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Unrestricted File Upload

  1. Unrestricted File Upload
    1. Description
    2. Impact
    3. Scenarios
    4. Prevention
    5. Testing

Description

Unrestricted File Upload vulnerability occurs due to insufficient or improper file-type validation controls being implemented prior to files being uploaded to the web application. Without these methods of validation in place, a malicious actor may be able to craft the upload request to bypass the application-layer defenses and potentially completely compromise the system.

The OWASP Top 10 refers to Unrestricted File Uploads as a significant risk, and for good reason. Unrestricted File Uploads are an excellent primary entry point for an attacker, offering a foothold into the system for further escalation.

Impact

The impact of an Unrestricted File Upload vulnerability is usually high given that it facilitates code execution on target systems and web applications. Malicious actors might be able to escalate this to complete access by uploading and executing a web shell that can run commands, attack other servers, and be used as a staging point to pivot to other clients in the network.

In 2017, a security researcher participating in a bug bounty run by PayPal was able to leverage an Unrestricted File Upload vulnerability to execute remote code on the application. Companies of this size regularly run bug bounties to continually test their defenses for weaknesses, financially enticing security researchers to identify and report bugs before malicious actors exploit the same bugs. However, this is still an after-the-fact solution to a systemic problem that arises far earlier in the development cycle at the implementation stage.

Elaborating on the impacts, Unrestricted File Uploads can lead to Command Injection, XSS attacks, Denial of Service attacks, the creation of phishing pages, and other kinds of risks depending on the application technology and the uploaded file type.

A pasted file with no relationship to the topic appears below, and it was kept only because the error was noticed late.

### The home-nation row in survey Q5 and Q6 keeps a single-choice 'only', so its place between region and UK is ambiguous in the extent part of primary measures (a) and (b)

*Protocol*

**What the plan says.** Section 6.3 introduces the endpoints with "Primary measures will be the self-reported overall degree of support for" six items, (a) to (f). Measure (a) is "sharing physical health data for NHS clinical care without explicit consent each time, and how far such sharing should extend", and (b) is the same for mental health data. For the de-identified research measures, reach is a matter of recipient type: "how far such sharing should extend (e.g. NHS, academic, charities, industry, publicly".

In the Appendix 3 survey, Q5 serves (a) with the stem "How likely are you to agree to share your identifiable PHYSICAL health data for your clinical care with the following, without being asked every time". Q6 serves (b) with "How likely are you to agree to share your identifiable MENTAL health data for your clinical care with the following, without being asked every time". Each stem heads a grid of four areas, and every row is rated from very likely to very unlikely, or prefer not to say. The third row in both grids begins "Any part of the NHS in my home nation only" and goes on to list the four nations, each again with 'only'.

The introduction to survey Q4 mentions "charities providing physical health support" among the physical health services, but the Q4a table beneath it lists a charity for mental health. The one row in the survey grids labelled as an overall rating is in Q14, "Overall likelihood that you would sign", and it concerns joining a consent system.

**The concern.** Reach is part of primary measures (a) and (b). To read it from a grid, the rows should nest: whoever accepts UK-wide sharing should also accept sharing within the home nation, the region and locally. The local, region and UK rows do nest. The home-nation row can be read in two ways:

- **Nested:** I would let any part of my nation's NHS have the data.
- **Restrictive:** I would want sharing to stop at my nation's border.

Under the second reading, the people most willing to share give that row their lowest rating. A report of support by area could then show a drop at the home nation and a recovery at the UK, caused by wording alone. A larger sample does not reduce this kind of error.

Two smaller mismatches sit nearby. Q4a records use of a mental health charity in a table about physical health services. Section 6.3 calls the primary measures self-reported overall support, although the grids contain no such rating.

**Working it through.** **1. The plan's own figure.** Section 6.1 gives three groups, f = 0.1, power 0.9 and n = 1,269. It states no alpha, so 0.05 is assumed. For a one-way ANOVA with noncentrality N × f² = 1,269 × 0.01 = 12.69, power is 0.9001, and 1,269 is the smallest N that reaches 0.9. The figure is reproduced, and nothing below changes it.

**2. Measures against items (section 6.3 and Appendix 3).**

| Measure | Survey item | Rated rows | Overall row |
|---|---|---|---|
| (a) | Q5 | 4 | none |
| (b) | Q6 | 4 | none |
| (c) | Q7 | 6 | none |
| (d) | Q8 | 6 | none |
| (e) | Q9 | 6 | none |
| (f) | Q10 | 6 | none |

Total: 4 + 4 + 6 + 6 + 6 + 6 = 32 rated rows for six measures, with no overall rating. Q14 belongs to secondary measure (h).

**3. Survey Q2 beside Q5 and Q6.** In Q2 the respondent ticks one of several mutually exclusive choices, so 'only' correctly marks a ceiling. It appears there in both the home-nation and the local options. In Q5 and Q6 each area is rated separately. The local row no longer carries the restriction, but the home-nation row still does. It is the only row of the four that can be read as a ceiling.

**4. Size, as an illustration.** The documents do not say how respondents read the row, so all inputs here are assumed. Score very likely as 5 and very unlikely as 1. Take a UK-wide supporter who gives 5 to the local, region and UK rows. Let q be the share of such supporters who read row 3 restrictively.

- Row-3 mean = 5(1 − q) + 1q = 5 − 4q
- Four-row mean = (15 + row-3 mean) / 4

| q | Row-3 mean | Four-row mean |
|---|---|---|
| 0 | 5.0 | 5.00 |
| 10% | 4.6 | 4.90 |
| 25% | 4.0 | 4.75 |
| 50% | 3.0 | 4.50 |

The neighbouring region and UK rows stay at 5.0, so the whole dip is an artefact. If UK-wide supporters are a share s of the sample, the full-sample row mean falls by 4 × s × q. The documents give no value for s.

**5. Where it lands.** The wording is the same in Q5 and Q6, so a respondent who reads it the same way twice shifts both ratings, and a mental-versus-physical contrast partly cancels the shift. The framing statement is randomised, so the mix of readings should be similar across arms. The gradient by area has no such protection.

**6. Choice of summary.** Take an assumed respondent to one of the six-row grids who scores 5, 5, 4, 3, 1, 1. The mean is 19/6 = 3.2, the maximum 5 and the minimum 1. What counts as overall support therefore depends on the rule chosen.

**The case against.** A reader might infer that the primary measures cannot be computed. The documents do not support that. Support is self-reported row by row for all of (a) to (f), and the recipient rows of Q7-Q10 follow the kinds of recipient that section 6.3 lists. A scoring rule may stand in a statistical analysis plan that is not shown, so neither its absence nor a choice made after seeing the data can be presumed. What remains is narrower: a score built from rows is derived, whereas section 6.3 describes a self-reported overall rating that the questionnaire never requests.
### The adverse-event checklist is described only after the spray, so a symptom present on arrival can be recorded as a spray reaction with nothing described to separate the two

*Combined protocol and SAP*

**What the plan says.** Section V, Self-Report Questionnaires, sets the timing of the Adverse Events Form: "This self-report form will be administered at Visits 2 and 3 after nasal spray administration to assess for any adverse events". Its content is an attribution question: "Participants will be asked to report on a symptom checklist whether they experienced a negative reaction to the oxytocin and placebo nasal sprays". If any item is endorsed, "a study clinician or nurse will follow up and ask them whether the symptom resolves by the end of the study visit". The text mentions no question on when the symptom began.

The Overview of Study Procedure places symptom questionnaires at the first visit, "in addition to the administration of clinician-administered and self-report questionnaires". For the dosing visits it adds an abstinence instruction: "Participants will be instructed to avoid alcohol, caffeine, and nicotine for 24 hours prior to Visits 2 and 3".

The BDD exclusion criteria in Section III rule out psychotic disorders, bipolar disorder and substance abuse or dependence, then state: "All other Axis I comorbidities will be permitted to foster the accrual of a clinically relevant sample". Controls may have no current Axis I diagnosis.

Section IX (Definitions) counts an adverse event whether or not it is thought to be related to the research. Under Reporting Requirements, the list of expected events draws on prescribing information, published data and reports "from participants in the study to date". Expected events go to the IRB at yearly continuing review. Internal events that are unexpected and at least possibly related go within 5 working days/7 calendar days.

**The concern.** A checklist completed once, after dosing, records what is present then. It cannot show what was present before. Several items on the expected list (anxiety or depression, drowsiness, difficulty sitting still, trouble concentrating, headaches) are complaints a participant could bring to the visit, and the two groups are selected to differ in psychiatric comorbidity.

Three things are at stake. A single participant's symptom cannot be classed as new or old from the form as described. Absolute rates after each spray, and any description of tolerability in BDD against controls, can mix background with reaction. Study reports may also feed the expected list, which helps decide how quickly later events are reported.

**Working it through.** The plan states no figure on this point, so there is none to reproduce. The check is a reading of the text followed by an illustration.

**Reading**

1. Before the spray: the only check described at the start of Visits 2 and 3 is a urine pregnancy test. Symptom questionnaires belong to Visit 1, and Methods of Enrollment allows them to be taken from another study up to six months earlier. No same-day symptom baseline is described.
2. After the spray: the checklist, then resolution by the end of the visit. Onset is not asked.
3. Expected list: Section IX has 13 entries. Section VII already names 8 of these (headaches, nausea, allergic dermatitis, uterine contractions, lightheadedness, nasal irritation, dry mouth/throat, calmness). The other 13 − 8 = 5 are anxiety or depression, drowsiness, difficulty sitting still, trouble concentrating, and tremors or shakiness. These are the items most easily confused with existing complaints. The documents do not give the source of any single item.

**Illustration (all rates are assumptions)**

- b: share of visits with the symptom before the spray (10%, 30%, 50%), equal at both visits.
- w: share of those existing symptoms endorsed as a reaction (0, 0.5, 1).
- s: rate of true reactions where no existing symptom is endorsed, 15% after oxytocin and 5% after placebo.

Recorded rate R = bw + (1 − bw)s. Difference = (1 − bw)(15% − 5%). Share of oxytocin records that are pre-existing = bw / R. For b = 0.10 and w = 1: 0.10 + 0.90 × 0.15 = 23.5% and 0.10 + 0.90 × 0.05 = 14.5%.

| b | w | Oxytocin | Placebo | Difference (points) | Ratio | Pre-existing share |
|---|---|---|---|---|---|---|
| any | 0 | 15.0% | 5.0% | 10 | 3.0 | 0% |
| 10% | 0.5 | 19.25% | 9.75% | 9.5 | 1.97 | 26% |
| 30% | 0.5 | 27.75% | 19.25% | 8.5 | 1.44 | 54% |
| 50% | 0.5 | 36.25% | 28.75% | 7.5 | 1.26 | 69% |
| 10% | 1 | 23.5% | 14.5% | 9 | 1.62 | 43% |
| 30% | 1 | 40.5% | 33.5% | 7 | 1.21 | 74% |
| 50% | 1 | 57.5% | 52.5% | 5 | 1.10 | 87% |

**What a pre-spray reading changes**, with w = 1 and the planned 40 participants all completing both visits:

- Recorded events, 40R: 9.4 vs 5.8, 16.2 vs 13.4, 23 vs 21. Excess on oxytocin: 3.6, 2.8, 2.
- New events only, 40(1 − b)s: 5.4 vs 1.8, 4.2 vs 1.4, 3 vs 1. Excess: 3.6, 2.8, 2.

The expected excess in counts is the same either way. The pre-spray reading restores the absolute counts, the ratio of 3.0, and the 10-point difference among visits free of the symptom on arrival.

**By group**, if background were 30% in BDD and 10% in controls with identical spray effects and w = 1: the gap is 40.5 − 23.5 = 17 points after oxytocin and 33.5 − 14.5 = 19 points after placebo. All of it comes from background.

Scenarios

Unrestricted File Upload vulnerabilities can be exploited in a variety of ways depending on the language used and the specific flaw exposed. Countermeasures and validation mechanisms do exist; however, sometimes they aren’t implemented at all, or if they are, the implementation is inadequate. The following are examples of preventative measures that can be bypassed:

  • MIME-type validation
  • Checking the file extension against a deny list
  • Image header checks

The following elaborates on Unrestricted File Upload manipulation as a result of non-existent validations in a PHP script.

A user is authorized by the following code to upload a picture of a flag (a SecureFlag picture even!) to the web server. The HTML code that facilitates the user end form has a file type input field.

<form action="upload_flagpics.php" method="post" enctype="multipart/form-data">

  Choose a file to upload:
  <input type="file" name="filename"/>
  <br/>
  <input type="submit" name="submit" value="Submit"/>

</form>